Her name is Laulauga Tausaga, but you can call in Laugi.
She gets it that you may not pronounce her name(s) correctly. Her “nickname,” by the way, is pronounced “long-ee.”
You’ll want know her name, if you don’t already.
Tausaga is a junior on the University of Iowa women’s track and field team — emphasis on field — and one of the best throwers in the country. She is a four-time All-American and four-time Big Ten champion who owns schools records in the indoor and outdoor shot put, the indoor weight throw and the discus.
The latter event is her passion these days and the one she’ll be competing in Saturday at the NCAA Division I Outdoor Track and Field Championships in Austin, Texas.
Tausaga is one of 13 Hawkeyes competing in 14 events at this weekend’s championships, which kicked off Wednesday.
Tausaga could be the one who brings home a national championship.
Born in Hawaii, she moved to California when she was 7 or 8.
“My mom decided to pack up and leave,” she said in a telephone interview from Austin.
They planned just a visit, but stayed when one of her grandparents became ill.
So Spring Valley, Calif., became her new home. A Samoan, the personable Tausaga remembers her short life in Hawaii.
“I remember going to the beach a lot,” she said. “I remember teachers actually saying my name right.”
ARTICLE CONTINUES BELOW ADVERTISEMENT
That “saying my name right” has been a battle most of her life. She said “people would call me all kinds of names” — from Lora to Lana to Liliga — all through high school, even when she was winning shot put and discus competitions and college programs started to pay attention.
She finished second in the state shot put as a senior, third as a junior.
“Most of the time it was spelled right (in the paper),” she said, “but it was butchered when I was on TV.”
The fact she was even on TV and getting attention in athletics is another of her wonderful stories. She said she was “very unathletic” and a “homebody” heading into high school. Her mother, Aveaomalo, wanted her daughter to be active and told Laugi she “was getting too tall to not be doing anything.”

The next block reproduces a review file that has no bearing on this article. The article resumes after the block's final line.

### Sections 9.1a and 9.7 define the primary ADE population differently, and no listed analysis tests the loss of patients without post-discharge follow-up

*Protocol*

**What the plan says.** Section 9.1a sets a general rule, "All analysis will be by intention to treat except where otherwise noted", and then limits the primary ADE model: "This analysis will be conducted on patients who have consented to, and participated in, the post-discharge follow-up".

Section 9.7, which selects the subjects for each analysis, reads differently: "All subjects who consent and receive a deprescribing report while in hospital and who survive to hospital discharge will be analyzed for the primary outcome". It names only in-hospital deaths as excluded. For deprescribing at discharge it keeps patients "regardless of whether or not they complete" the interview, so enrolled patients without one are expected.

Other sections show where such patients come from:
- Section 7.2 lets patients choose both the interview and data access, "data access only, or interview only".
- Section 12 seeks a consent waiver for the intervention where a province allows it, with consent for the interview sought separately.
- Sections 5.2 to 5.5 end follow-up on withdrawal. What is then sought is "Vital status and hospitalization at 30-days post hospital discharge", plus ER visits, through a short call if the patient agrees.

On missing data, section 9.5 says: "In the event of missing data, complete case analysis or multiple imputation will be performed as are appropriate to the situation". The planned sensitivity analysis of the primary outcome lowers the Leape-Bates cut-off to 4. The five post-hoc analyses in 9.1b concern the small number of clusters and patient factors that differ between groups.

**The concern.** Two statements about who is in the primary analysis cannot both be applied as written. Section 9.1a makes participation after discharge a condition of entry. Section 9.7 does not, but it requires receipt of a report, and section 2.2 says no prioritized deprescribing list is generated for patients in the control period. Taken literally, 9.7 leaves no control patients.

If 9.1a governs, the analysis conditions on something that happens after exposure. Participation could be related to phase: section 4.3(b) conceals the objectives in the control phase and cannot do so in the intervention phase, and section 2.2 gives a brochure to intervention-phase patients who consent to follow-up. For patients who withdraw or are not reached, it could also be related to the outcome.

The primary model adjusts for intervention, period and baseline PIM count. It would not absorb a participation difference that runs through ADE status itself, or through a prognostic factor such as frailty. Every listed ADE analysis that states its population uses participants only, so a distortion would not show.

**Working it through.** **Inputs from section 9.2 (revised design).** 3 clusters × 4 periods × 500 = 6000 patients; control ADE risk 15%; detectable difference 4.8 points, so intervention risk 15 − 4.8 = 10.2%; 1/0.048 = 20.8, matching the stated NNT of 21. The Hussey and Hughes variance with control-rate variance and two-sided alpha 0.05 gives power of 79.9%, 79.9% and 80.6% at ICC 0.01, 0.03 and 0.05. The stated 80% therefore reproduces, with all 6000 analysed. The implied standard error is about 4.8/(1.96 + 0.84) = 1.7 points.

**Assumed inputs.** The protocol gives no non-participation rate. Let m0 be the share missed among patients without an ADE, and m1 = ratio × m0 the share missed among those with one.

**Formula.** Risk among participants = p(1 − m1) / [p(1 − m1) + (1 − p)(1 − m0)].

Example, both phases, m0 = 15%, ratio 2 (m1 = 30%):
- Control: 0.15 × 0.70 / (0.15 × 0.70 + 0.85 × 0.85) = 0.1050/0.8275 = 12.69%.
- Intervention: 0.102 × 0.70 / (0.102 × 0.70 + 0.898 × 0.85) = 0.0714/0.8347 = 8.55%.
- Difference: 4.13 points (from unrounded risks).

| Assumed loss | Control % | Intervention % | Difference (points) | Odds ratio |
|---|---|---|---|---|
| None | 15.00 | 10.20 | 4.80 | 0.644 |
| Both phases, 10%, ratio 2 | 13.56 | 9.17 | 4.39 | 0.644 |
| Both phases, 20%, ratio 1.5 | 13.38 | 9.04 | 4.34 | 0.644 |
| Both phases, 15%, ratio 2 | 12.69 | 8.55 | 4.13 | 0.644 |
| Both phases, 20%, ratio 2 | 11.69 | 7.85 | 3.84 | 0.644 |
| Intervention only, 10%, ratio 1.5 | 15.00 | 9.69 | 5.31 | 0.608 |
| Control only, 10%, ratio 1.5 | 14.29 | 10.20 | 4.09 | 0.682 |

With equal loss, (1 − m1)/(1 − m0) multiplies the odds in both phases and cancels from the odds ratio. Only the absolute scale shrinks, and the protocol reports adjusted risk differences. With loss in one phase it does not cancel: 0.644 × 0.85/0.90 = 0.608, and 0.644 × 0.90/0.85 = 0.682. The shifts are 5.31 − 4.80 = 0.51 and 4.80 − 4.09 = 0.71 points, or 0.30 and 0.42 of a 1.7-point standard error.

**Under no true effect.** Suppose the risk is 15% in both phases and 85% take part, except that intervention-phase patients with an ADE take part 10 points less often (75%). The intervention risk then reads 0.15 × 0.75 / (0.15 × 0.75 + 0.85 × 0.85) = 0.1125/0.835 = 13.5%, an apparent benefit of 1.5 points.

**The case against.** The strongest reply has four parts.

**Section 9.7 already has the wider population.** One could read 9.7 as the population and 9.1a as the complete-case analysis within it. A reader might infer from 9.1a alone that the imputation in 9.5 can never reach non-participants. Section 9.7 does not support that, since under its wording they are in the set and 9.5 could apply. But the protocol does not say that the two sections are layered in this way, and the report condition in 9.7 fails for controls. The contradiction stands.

“I thought that was rude,” Laugi said.
Aveaomalo dragged a very reluctant Laugi to volleyball practice. She ended up loving it.
She eventually played basketball and it was that coach who suggested she try track.
Tausaga, however, didn’t want anything to do with those running events.
“I asked (the track coach) ‘am I running?’ and he said ‘no.’ I said ‘OK, sign me up,’” she said.
He had her try the shot put and immediately put her on the varsity team.
“It just kind of stuck,” she said.
The shot put actually was her first love. It’s what she excelled at in high school and what grabbed the attention of college recruiters. But when she got to Iowa, she tweaked her technique and struggled her freshman year.
“The discus — something I swore I would hate forever — completely took off,” she said.
She found a new love.
“I was like ‘I have to break up with the shot,’” she said.
She won her first Big Ten discus title as a freshman, placing seventh at the 2017 NCAA outdoor championships. Last year, she was fourth in the shot put and discus at the NCAA meet after winning both at the Big Ten championships. This season, she earned her first indoor All-America honor with a fifth in the weight throw and repeated as Big Ten discus champion outdoors. She set the outdoor shot put (59 feet, 1 1/2 inches) and discus (205-8) records this spring.
“It’s something I’m very passionate about,” Tausaga said about the discus. “I’ve had a rocky season in the shot ... it’s been inconsistent.
“I’m kind of excited to focus on the discus” this weekend.
ARTICLE CONTINUES BELOW ADVERTISEMENT
Thank you for signing up for our e-newsletter!
You should start receiving the e-newsletters within a couple days.
She enjoys having fun, but is serious when the competition begins. She said she battles between relaxing and intense focus when she’s on deck, but once she’s in the ring ...
“Everything goes blank and you just kill it,” she said.
That’s the hope on Saturday.
“I’ve been having some really good practices, putting it all together,” she said, “I don’t want to hype myself up too much ... I want to be focused, but ...”
l Comments: (319) 368-8696; firstname.lastname@example.org